The need for significant capital investments will be the main trend in the diamond mining industry in 2021-2030

The prospects of the diamond industry in the post-crisis period are discussed by the Rough&Polished correspondent with Sergey Mityukhin, Candidate of Geological and Mineralogical Sciences, Honored Geologist of the Russian Federation.

Yesterday

Young Diamantaires: We create initiatives for the benefit of diamond communities worldwide

The World Federation of Diamond Bourses recently launched its Young Diamantaires website. The organization has worked for the past four years with young members of the diamond community all over the world to create a platform through which they can express...

29 june 2020

Those who implement the right anti-crisis strategies have more chances

It is not surprising that because of the pandemic and the crisis, the most heated debate in the jewellery industry is about what is happening and the possible ways of survival. Irina Slesareva, an expert, art director of the Russian Diamond Line contest...

22 june 2020

The secondary diamond market in Russia is not mature although its prospects are huge

Pavel Barannik, the founder and head of the Moscow Gemological Laboratory, the founder of the Gemological Institute and President of the Moscow Diamond Club, graduated from the Gemological Institute of America (GIA). He is an expert and consultant...

15 june 2020

Johan Erikson: The industry needs to spend more on advertising and marketing

First Element is a fully independent Diamond Services Company registered in Belgium, Botswana, South Africa and Dubai. First Element is committed to providing a world class diamond service aimed at adding value to the entire supply chain, from the daily...

08 june 2020

Zim under fire for lowering diamond royalty

28 november 2019
Zimbabwe has come under fire for its plans to review the royalty on diamond from the current 15% to 10% of gross revenue from 1 January, 2020.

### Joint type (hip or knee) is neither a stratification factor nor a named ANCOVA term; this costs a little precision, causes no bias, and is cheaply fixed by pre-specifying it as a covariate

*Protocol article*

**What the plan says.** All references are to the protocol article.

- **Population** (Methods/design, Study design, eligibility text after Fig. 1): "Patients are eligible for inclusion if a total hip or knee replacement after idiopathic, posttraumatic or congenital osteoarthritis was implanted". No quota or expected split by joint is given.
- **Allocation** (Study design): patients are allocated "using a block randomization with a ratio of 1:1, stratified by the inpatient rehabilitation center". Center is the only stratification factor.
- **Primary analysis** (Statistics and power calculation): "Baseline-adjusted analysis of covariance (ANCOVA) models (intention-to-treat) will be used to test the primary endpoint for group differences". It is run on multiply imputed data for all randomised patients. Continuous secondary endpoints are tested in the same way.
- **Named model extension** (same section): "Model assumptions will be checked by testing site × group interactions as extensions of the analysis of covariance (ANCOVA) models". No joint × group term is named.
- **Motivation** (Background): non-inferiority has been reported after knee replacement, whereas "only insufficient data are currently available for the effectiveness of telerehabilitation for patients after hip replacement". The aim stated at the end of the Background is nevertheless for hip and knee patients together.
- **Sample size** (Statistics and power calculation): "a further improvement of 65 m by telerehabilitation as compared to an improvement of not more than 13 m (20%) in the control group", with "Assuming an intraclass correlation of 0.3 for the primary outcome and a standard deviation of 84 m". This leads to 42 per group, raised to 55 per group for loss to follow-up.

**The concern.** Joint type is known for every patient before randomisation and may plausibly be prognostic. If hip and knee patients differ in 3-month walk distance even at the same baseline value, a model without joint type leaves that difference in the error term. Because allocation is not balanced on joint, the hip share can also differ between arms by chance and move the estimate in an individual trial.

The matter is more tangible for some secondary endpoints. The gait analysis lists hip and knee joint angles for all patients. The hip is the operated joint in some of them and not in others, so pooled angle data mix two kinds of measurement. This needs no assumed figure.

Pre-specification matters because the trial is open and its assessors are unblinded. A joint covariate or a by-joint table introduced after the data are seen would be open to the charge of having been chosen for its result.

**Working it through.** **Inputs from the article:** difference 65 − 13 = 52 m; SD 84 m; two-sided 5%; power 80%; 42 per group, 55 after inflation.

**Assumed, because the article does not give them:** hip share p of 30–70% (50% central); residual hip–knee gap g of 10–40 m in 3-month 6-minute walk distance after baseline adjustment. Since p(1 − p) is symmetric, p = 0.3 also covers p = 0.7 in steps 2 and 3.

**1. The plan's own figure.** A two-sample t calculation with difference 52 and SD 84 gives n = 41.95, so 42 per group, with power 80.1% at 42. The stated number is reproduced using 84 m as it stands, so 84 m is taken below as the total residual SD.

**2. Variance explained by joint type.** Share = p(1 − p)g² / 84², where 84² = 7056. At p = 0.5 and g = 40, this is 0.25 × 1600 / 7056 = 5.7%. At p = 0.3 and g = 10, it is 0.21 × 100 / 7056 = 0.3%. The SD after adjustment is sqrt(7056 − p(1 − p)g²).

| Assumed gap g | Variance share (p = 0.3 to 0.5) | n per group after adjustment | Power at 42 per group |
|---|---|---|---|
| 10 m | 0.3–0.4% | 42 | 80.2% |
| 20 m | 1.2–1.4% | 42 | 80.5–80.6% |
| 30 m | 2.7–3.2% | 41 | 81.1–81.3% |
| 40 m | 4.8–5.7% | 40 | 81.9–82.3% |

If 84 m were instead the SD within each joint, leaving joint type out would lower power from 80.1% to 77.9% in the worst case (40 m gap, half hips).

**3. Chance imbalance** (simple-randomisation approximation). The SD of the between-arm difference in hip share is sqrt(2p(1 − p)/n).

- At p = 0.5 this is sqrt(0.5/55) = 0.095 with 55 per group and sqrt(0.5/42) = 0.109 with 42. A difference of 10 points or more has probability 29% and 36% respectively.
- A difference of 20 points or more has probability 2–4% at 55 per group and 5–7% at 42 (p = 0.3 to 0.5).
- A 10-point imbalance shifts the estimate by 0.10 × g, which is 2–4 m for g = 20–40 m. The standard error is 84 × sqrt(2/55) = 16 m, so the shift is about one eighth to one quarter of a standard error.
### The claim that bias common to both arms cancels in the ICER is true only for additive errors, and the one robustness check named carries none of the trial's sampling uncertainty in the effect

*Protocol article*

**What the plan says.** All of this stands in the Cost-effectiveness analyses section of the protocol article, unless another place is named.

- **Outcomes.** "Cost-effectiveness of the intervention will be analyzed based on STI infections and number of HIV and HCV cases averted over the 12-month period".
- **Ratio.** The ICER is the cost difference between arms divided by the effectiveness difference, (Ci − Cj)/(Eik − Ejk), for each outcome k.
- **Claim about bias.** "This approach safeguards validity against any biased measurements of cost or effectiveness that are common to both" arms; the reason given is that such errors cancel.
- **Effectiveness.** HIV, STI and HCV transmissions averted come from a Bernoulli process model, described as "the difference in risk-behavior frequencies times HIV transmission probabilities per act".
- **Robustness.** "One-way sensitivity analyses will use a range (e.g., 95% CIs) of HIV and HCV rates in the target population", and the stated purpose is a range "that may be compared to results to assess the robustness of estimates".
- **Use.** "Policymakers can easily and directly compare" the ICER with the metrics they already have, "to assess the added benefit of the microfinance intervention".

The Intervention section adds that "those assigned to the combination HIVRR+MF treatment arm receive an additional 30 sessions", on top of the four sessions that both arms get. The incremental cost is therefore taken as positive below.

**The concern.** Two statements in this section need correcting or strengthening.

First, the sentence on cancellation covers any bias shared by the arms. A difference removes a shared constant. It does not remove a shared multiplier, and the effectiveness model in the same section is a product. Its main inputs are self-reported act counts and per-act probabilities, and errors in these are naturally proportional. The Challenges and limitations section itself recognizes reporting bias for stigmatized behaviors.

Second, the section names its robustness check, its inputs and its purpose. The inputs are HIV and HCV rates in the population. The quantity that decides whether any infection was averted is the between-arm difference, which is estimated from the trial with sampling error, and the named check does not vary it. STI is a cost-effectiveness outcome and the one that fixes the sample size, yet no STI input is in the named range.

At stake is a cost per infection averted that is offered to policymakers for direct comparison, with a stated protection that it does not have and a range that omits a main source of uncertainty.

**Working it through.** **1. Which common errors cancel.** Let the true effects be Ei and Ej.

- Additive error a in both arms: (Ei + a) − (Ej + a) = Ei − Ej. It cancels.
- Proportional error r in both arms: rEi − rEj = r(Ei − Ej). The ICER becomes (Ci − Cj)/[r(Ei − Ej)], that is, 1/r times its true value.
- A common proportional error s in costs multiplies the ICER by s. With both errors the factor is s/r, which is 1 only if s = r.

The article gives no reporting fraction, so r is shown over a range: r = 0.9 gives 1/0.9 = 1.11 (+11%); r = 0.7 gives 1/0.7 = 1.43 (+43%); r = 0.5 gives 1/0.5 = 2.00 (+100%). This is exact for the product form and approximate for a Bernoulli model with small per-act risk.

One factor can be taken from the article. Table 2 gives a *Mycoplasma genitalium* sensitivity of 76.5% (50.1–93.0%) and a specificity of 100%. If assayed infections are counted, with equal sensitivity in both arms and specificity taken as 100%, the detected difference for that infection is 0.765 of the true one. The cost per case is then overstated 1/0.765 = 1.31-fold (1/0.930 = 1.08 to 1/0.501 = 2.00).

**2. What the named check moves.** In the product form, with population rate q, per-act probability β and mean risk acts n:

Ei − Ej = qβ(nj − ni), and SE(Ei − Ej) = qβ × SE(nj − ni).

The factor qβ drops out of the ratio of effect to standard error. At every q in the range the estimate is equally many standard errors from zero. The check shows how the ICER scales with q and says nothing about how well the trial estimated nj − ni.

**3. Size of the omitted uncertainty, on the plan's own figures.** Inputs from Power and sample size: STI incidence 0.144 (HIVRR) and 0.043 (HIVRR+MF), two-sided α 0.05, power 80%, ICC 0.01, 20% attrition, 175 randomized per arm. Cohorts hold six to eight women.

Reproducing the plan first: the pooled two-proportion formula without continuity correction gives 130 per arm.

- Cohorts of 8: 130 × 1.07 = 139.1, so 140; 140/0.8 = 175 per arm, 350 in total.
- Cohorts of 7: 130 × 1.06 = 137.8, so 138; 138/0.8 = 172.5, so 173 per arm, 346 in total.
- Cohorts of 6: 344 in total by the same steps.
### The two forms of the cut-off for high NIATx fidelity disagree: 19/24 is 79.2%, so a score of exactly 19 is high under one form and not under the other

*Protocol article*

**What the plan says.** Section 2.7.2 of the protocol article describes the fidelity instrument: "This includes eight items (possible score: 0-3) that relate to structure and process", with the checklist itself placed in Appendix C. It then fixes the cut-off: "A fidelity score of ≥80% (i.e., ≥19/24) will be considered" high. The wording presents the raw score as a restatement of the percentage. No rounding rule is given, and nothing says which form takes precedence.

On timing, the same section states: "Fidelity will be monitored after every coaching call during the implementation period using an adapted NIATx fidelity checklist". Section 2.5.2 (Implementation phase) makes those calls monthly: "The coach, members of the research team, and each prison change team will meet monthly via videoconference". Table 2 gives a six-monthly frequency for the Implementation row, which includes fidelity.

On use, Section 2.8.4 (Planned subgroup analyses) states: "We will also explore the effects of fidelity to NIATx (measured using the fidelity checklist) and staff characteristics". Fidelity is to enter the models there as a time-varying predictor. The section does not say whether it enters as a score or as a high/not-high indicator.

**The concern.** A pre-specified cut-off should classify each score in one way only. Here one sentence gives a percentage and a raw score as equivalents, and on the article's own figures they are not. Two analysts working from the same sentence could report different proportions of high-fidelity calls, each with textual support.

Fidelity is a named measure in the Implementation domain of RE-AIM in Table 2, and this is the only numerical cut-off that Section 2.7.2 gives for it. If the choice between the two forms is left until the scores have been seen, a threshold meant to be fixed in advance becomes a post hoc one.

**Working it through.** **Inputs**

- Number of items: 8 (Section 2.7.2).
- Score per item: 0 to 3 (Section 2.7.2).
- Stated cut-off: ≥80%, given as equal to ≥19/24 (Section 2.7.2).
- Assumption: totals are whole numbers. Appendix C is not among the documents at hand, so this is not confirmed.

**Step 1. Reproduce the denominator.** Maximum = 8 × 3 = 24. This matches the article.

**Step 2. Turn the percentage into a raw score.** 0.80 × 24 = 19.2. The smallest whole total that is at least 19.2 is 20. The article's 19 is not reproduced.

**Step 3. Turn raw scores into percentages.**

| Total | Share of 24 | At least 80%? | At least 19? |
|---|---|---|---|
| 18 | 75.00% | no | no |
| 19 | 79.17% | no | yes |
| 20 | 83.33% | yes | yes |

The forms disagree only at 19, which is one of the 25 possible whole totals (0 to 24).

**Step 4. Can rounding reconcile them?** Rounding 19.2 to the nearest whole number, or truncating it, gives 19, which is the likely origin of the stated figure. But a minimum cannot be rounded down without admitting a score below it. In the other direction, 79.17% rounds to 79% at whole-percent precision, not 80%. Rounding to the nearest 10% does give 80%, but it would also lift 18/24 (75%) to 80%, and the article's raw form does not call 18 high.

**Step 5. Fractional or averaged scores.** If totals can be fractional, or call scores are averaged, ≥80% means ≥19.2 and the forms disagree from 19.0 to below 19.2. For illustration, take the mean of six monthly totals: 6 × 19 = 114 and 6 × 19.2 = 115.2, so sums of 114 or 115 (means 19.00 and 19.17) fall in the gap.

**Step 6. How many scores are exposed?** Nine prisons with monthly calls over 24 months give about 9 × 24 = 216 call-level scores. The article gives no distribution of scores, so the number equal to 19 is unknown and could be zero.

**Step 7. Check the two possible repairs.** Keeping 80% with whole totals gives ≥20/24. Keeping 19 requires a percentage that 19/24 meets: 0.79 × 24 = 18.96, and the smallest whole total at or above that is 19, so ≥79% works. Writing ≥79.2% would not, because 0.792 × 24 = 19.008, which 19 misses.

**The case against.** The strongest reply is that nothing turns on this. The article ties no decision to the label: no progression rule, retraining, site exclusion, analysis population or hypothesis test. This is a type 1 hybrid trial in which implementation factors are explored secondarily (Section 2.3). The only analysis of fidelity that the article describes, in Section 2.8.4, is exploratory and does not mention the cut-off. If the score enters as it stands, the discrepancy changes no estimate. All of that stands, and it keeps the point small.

Mining rights advocacy groups cited by Chat263 said Harare slashed the diamond royalty to appease investors instead of up-scaling its exploration capacity in the diamond sector.
Centre for Research and Development director James Mupfumi said the 33% reduction will not result in improved production if diamond extraction remained shrouded in secrecy.
The country’s finance minister Mthuli Ncube said earlier this month in his presentation of the 2020 National Budget Statement to Parliament that diamond miners are now exploiting conglomerate deposits, hence the cost of extraction has significantly increased.
“In order to promote investment in exploration and extraction, I propose to review the royalty on diamond from 15% to 10% of gross revenue, with effective from 1 January, 2020,” he said.
Diamond miners had lobbied government to lower the royalty arguing it was too high compared to neighbouring countries coupled with high cost of mining conglomerates compared to alluvial stones as was the case when Marange alluvial diamond fields were discovered in 2006.
Diamonds are expected to add at least $1 billion to the $12 billion that Zimbabwe is expecting the mining industry to contribute to the country’s gross domestic product by 2023.
Zimbabwe is also planning to more than triple its diamond output to 11 million carats by 2023 from 3.2 million carats last year.

Mathew Nyaungwa, Editor in Chief of the African Bureau, Rough&Polished